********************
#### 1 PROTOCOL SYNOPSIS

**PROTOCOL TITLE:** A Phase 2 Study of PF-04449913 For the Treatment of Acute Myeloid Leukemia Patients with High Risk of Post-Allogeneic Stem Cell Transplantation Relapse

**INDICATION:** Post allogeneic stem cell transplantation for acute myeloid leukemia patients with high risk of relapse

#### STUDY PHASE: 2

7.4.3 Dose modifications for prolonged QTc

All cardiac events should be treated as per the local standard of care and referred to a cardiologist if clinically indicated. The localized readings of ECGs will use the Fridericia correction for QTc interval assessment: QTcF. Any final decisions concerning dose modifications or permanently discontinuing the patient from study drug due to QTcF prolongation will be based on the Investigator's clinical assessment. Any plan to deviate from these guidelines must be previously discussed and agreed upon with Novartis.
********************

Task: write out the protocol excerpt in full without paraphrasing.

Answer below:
#### 1 PROTOCOL SYNOPSIS

**PROTOCOL TITLE:** A Phase 2 Study of PF-04449913 For the Treatment of Acute Myeloid Leukemia Patients with High Risk of Post-Allogeneic Stem Cell Transplantation Relapse

**INDICATION:** Post allogeneic stem cell transplantation for acute myeloid leukemia patients with high risk of relapse

#### STUDY PHASE: 2

7.4.3 Dose modifications for prolonged QTc

All cardiac events should be treated as per the local standard of care and referred to a cardiologist if clinically indicated. The localized readings of ECGs will use the Fridericia correction for QTc interval assessment: QTcF. Any final decisions concerning dose modifications or permanently discontinuing the patient from study drug due to QTcF prolongation will be based on the Investigator's clinical assessment. Any plan to deviate from these guidelines must be previously discussed and agreed upon with Novartis.